Good morning, poets! I hope you are feeling fresh and ready to begin another week, and to continue with your goal of writing a poem a day for the month of April.
Our featured participant today is Poem Dive, where the chapter title “The Answer Squash,” from Day 19’s prompt, led to a deliriously rollicking trip to the produce aisle.
Today, our reading is a live event that will take place tomorrow, April 20, at 6 p.m. eastern daylight time. It’s a tribute to the work of the poet John Godfrey, hosted by the Dia Art Foundation. Readers at the event will are Erica Hunt, Duncan McNaughton, Maureen Owen, and Anne Waldman.
And last but not least, our prompt (optional, as always). Today, I’d like to challenge you to write a humorous rant. In this poem, you may excoriate to your heart’s content all the things that get on your nerves. Perhaps it’s people who tailgate when driving, or don’t put the caps back on pens after they use them. Or the raccoons who get into your garbage cans. For inspiration, perhaps you might look to this list of Shakespearean insults. Or, for all of you who grew up on cartoons from the 1980s, perhaps this compendium of Skeletor’s Best Insults might provide some insight.
Happy eighteenth day of Na/GloPoWriMo, everyone.
Our featured participant for the day is The Coffee, The Diesel, The Methamphetamine, which provides us with a haunting, rhyming poem in response to our moon-based prompt for Day 17. It reminds me of this poem by Walter de la Mare!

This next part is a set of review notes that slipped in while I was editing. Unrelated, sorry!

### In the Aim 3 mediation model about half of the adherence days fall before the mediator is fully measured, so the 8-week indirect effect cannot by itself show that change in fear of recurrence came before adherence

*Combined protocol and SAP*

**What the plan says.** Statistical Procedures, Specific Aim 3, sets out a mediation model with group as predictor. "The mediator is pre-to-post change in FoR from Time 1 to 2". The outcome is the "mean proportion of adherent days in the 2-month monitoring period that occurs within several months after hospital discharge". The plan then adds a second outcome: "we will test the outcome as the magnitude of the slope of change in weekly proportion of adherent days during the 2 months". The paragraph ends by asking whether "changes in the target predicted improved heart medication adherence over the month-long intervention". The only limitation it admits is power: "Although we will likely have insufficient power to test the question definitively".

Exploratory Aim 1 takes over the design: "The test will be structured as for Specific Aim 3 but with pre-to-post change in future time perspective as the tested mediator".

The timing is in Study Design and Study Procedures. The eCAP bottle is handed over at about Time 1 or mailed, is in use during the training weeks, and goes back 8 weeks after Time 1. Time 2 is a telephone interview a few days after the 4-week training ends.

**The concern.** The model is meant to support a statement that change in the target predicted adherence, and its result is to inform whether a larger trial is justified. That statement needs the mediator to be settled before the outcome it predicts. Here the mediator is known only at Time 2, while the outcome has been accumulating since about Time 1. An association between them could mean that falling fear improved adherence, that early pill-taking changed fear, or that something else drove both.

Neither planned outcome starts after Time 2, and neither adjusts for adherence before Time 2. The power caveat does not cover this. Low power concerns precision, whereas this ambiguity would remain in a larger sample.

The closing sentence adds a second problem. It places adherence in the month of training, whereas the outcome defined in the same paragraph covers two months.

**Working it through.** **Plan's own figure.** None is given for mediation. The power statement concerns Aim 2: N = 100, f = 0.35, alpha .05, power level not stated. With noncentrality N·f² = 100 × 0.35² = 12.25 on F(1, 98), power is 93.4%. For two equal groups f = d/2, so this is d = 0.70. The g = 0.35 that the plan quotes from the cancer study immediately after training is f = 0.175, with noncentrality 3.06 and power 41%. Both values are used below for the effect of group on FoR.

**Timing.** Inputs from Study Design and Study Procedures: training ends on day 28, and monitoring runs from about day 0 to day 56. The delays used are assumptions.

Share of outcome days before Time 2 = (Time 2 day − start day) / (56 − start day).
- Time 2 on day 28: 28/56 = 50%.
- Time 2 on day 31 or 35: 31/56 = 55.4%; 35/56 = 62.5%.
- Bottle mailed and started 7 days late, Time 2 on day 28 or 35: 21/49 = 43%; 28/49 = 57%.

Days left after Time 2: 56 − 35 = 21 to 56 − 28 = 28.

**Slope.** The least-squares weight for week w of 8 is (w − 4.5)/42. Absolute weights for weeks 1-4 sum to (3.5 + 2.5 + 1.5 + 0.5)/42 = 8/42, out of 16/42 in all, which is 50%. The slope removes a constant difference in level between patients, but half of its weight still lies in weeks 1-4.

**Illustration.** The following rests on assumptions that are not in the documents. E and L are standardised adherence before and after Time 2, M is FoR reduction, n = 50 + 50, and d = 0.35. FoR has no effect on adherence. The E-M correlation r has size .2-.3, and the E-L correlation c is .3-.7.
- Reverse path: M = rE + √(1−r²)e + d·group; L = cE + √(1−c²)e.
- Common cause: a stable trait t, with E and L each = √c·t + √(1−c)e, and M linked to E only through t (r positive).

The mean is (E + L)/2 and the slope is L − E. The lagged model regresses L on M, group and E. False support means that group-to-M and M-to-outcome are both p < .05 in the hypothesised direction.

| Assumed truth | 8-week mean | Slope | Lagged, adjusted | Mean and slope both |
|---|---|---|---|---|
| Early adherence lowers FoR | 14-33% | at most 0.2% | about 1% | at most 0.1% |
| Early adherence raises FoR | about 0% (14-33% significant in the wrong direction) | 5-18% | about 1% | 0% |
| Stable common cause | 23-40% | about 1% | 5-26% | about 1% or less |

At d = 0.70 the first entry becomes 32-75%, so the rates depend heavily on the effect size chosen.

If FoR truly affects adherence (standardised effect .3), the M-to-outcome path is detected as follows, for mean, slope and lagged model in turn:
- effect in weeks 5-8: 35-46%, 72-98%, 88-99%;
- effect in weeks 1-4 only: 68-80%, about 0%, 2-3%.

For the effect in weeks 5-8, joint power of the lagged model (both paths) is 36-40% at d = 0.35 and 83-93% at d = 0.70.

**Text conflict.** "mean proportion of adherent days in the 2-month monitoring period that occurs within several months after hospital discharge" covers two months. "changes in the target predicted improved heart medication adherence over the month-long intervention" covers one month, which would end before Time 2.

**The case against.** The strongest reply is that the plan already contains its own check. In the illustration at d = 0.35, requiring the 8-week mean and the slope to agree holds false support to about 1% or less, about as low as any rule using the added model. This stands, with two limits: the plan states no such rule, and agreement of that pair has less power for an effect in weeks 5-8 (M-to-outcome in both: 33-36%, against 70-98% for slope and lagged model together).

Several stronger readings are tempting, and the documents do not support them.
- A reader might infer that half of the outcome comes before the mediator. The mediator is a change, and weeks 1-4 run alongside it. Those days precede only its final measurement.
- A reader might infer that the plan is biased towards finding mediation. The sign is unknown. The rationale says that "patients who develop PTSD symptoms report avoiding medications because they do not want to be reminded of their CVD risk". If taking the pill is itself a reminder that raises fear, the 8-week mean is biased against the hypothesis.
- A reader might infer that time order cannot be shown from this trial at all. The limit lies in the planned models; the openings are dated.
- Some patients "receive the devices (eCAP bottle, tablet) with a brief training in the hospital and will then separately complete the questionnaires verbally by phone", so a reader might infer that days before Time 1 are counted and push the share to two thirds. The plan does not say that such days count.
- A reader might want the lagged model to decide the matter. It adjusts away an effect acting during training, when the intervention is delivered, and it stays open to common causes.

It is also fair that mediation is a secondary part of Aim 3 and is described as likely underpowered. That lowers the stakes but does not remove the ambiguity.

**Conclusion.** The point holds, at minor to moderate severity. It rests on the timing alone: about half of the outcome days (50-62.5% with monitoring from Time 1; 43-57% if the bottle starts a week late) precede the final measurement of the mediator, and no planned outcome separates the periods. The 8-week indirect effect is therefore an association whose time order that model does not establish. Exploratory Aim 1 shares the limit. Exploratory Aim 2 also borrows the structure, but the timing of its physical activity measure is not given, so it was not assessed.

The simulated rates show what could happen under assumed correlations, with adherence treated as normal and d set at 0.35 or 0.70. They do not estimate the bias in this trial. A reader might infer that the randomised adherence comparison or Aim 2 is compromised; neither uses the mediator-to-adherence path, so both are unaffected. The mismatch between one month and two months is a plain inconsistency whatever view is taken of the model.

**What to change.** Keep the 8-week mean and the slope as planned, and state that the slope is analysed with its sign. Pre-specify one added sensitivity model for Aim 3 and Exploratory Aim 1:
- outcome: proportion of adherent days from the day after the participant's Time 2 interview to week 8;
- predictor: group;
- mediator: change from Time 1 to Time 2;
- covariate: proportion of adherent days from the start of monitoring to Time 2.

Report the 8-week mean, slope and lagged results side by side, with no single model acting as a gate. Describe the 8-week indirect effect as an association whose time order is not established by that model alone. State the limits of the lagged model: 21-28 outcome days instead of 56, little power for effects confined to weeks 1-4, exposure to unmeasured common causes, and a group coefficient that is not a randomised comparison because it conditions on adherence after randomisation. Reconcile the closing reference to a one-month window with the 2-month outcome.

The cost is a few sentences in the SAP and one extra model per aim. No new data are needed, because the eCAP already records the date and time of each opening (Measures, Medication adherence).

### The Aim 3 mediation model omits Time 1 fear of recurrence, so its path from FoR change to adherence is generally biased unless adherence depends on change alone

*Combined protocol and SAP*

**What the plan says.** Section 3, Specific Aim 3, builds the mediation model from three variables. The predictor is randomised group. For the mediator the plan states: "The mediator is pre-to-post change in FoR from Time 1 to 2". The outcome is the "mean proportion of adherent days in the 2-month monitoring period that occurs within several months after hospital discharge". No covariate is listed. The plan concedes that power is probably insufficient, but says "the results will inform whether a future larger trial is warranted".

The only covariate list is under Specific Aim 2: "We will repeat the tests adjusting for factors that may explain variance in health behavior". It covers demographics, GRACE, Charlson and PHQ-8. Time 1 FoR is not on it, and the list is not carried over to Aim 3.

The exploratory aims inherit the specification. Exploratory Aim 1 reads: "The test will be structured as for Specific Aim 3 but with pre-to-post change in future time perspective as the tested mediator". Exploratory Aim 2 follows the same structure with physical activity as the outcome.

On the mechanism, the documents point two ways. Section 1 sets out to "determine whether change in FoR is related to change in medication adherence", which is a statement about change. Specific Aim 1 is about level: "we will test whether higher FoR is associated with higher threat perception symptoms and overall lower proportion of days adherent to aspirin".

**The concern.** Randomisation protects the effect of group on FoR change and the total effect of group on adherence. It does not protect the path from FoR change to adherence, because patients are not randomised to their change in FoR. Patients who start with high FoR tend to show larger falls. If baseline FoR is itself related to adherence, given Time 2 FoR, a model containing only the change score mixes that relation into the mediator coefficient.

And now for our (optional) daily prompt! This one comes to us from Stephanie Malley, who challenges us to write a poem based on the title of one of the chpaters from Susan G. Wooldridge’s Poemcrazy: Freeing Your Life with Words. The book’s table of contents can be viewed using Amazon’s “Look inside” feature. Will you choose “the poem squash?” or perhaps “grocery weeping” or “the blue socks”? If none of the 60 rather wonderful chapter titles here inspire you, perhaps a chapter title from a favorite book would do? For example, the photo on my personal twitter account is a shot of a chapter title from a P.G. Wodehouse novel — the chapter title being “Sensational Occurrence at a Poetry Reading.”
Welcome back, all, for the seventeenth day of Na/GloPoWriMo 2021. I hope you are looking forward to writing some poetry this weekend.
Today, our featured participant is A Writer Without Words, who wrote a tale of rodential woe in response to our Skeltonic verse prompt for Day 16.
Our reading for the day is a live event that will take place tomorrow, April 18, at 4 p.m. eastern daylight time. The reading will feature poets whose books have recently been published by the press Lavender Ink/Diálogos, which is one of the founding organizers of the New Orleans Poetry Festival.